(Monday Pre-Market) Health care legislation never made it to a vote Friday, but surprisingly, the stock market didn’t react much, and could open the new week focused on possible tax reform and key data. Still, there’s concern that health care stocks might come under pressure, and some questions about whether this long policy-related rally can sustain itself.
The last-minute decision in Congress to pull a health care vote late Friday raised concerns about whether President Trump can accomplish other business-friendly objectives he promised such as tax reform, regulatory reform, and infrastructure improvement. Much of the market’s four-month rally since his election grew out of those campaign pledges, but Trump’s inability to make a health care deal seems to call the market’s momentum into question.
Failure of the health care bill could mean that tax reform may become a little more difficult as Trump has to wrangle votes from Republican members of Congress. Many investors saw the health care bill as a proxy for the coming tax reform legislation, hoping it might give clues as to chances for passage of future tax policy. Passage of health reform might have given Congress more momentum going into tax reform.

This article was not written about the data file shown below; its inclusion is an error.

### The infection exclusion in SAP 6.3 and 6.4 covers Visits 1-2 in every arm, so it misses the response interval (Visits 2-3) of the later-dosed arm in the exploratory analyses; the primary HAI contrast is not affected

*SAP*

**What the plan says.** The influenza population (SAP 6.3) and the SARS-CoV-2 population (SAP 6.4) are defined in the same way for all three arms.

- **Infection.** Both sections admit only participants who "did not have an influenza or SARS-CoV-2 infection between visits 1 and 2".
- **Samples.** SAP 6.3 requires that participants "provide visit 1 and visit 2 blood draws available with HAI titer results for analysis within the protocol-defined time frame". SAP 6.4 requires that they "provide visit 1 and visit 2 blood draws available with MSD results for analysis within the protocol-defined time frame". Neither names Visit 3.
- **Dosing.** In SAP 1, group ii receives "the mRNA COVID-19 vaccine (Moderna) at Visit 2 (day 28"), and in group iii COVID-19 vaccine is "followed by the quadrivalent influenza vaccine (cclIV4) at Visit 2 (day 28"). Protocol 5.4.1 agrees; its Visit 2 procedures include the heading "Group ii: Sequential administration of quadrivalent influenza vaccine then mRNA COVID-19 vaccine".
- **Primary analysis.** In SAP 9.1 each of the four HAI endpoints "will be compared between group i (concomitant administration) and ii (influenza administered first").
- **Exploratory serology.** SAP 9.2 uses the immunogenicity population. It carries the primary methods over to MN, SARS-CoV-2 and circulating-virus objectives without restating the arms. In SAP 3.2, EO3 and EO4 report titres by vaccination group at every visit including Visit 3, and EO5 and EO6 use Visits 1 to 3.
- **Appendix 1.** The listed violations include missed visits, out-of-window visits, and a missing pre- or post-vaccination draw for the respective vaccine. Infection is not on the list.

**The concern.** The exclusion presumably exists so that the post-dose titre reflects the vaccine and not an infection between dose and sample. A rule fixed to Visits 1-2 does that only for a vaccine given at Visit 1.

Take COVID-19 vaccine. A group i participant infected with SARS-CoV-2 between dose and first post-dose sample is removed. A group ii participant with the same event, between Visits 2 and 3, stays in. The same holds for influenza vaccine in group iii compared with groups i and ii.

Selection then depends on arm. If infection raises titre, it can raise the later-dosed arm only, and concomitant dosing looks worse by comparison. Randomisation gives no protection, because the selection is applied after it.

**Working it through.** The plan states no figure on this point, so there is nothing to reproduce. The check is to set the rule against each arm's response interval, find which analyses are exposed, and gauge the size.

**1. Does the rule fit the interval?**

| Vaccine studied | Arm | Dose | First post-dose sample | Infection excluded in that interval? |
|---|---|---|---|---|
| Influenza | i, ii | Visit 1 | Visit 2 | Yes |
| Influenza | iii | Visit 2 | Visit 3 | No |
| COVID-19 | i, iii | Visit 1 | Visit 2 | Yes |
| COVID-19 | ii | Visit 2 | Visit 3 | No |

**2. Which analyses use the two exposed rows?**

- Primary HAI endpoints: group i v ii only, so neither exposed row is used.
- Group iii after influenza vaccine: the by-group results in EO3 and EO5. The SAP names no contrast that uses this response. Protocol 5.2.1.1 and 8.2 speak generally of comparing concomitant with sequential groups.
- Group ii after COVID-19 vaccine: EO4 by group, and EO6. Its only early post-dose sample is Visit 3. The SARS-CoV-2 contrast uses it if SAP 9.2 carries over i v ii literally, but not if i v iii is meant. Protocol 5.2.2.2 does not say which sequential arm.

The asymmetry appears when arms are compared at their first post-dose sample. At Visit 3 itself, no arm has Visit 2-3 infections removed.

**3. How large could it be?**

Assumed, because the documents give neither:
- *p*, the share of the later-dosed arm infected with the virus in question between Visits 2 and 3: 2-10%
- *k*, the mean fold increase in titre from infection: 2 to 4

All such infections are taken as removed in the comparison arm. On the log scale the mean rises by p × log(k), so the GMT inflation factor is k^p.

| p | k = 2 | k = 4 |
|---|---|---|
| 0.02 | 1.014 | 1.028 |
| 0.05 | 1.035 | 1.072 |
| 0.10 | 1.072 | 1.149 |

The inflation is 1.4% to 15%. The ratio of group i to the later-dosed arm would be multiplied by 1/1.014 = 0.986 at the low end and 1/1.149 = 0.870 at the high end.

That said, it’s interesting to see that the market didn’t fall out of bed after the vote cancellation news hit in the last hour of trading. Health care stocks came back to nearly even, but still were down over the last week. Some of the health insurance companies may be the ones most negatively affected by the failure to pass the bill, because they were seen as possibly the main beneficiaries if it had gone forward.
Perhaps having the big stress about the bill lifted could give investors a chance to focus on other factors that may be more fundamental to stocks. There’s also some thought brewing that with health care out of the way for now, Trump and Republicans might turn their attention to tax reform. Many investors have been getting impatient waiting to see a tax proposal, and Trump said late Friday that taxes would be his next focus.
Also, failure to vote might have been better for the market than a failed vote. If the vote had failed, health reform arguably would have died. But now perhaps there’s another bite at the apple.
As nerves grew frayed on Wall Street before the health bill vote was pulled, volatility started to climb, with VIX reaching nearly 14. That’s a level not touched since very early January. It’s still low from a historic standpoint, but remember that VIX fell below 11 last month, so it’s up pretty significantly since then. VIX came down a little in the minutes after the vote got cancelled.
The health care fight is over for now, but there could be plenty to watch this coming week. The schedule includes the government’s final reading on Q4 gross domestic product (GDP), personal income and spending data, consumer confidence, and the continuing tug of war between OPEC and U.S. oil producers that’s made the crude market a bit more volatile lately. Crude finished Friday a little higher but still down for the week and not far above recent four-month lows.